My last post about the Science Museum is about Charles Babbage. We’ve seen that there is a difference machine in the groundfloor of the museum but in the mathematical section there is a special space dedicated to him and his machines:
Charles Babbage (1791-1871) is widely regarded as the first computer pioneer and the great ancestral figure in the history of computing. Babbage excelled in a variety of scientific and philosophical subjects though his present-day reputation rests largely on the invention and design of his vast mechanical calculating engines. His Analytical Engine conceived in 1834 is one of the startling intellectual feats of the nineteenth century. The design of this machine possesses all the essential logical features of the modern general purpose computer. However, there is no direct line of descent from Babbage’s work to the modern electronic computer invented by the pioneers of the electronic age in the late 1930s and early 1940s largely in ignorance of the detail of Babbage’s work.
Apart of his portrait from 1860, we can see in the exhibition the right sagittal section with cerebellum of his brain. Babbage’s son donated it for research to the Hunterian Museum at the Royal College of Surgeons in England. There also are extracts from his diary (1844):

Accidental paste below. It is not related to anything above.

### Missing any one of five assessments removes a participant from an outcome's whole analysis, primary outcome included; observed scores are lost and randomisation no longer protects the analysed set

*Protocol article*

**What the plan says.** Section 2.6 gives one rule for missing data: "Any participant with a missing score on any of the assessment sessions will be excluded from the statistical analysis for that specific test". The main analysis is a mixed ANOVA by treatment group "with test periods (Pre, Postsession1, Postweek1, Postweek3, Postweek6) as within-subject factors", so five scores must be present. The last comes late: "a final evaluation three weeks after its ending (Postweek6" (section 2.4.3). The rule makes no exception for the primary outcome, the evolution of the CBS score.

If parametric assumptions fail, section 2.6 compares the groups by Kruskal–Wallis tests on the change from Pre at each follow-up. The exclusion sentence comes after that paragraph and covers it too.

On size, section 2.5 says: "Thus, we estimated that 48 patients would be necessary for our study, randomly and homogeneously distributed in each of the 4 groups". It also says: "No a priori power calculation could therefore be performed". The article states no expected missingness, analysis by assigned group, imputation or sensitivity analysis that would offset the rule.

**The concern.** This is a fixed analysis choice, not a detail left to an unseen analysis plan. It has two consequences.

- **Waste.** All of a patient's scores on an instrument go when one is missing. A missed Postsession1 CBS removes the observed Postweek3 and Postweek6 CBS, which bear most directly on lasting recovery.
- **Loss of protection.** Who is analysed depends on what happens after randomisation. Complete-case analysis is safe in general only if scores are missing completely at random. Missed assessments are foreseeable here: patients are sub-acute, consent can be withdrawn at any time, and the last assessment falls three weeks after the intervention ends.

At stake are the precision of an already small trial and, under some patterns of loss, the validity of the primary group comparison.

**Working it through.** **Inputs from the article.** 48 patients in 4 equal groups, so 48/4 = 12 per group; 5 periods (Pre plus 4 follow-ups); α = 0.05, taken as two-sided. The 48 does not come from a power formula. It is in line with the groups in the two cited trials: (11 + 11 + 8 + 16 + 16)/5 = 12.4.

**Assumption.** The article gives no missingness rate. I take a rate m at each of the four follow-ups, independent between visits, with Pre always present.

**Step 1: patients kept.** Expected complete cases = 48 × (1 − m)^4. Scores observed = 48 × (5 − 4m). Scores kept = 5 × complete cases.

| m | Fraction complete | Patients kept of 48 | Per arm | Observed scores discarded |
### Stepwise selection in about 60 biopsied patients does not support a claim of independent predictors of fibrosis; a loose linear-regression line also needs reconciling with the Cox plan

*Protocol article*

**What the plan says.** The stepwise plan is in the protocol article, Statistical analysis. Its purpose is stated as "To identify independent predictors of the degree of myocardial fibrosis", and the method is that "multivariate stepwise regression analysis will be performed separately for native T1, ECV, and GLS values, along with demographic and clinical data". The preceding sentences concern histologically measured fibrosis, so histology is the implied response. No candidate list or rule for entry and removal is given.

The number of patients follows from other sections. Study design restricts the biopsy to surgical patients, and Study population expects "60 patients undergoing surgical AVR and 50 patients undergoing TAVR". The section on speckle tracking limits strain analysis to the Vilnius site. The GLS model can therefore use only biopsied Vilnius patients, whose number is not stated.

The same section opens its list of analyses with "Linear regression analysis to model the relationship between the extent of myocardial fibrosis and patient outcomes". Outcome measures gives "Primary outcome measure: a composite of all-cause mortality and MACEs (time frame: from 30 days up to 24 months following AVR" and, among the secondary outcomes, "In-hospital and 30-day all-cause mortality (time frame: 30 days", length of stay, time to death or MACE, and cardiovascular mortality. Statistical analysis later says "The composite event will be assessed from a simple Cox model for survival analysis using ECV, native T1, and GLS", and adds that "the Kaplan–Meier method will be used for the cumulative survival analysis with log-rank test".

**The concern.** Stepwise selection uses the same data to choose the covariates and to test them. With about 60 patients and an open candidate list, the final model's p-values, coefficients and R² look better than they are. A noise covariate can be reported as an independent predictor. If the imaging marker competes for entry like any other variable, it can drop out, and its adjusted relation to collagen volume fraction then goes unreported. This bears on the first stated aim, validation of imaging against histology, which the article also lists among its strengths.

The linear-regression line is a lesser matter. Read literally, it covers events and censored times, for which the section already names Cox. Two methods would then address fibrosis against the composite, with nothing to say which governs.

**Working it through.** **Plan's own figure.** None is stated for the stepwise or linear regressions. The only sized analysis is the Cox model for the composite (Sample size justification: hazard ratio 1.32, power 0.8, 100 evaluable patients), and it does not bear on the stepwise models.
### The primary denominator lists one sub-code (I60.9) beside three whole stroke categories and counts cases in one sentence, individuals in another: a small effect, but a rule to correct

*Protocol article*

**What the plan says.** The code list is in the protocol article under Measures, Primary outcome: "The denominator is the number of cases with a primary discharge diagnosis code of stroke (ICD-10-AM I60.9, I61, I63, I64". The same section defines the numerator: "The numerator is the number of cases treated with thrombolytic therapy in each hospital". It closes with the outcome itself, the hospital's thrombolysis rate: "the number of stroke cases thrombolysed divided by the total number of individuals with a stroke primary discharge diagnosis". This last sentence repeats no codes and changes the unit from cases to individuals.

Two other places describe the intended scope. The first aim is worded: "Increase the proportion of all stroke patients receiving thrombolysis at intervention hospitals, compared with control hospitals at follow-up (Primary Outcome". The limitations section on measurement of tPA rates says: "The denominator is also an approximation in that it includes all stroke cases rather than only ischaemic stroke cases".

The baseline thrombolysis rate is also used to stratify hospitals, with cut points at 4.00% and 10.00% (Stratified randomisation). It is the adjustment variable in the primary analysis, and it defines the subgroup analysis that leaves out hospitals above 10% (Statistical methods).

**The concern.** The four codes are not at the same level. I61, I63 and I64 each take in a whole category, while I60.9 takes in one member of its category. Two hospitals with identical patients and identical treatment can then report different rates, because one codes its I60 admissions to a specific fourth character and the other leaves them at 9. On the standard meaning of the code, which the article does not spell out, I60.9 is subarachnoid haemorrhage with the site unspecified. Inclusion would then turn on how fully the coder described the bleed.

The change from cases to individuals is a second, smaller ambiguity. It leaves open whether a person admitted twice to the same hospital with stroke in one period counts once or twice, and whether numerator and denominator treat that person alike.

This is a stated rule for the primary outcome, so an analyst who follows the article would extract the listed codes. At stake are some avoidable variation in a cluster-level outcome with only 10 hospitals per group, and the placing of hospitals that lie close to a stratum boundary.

Charles Babbage invented the Difference Engine in 1821 but never built a full example. The only complete Difference Engine built during Babbage’s lifetime was made by Swedish engineers George and Edvard Scheutz. Inspired in Babbage’s ideas, and encouraged by Babbage himself, they printed the first ever mathematical tables calculated by machine. The Scheutz brothers went on to sell two further Difference Engines of which this is the second:
Practical and finantial problems meant that Babbage and his engineer Joseph Clement completed only about a seventh of Babbage’s original mechanism, which is on display in the ‘Making the Modern World’ gallery on the ground floor. Known as Difference Engine No. 1, it is one of the finest examples of precision egineering from 19th-century England.
The world’s first mechanical computer was also invented by Babbage in 1834. He never saw his Analytical Machine finished and this small section was under construction when he died:
There is also a model of the Difference Engine No. 2:
Charles Babbage designed this mechanical calculating machine, called Difference Engine No. 2, between 1847 and 1849. He aimed to print mathematical tables that were much more accurate than the hand-produced versions available to Victorian engineers, scientists and navigators.
Babbage called his machine a Difference Engine because it calculated tables of sums automatically using ‘the method of finite differences’. This mathematical method involves only addition and subtraction, and avoids multiplication and division, which are more difficult to mechanise.
I have a picture in front of this machine with my students from our visit to the museum in February 2012:
Nowadays, the machine is part of this section dedicated exclusively to Babbage.
I am going to visit the Science Museum again next February and I am sure that another post will be written because there are a lot of pictures and things that I don’t have time now to share with you!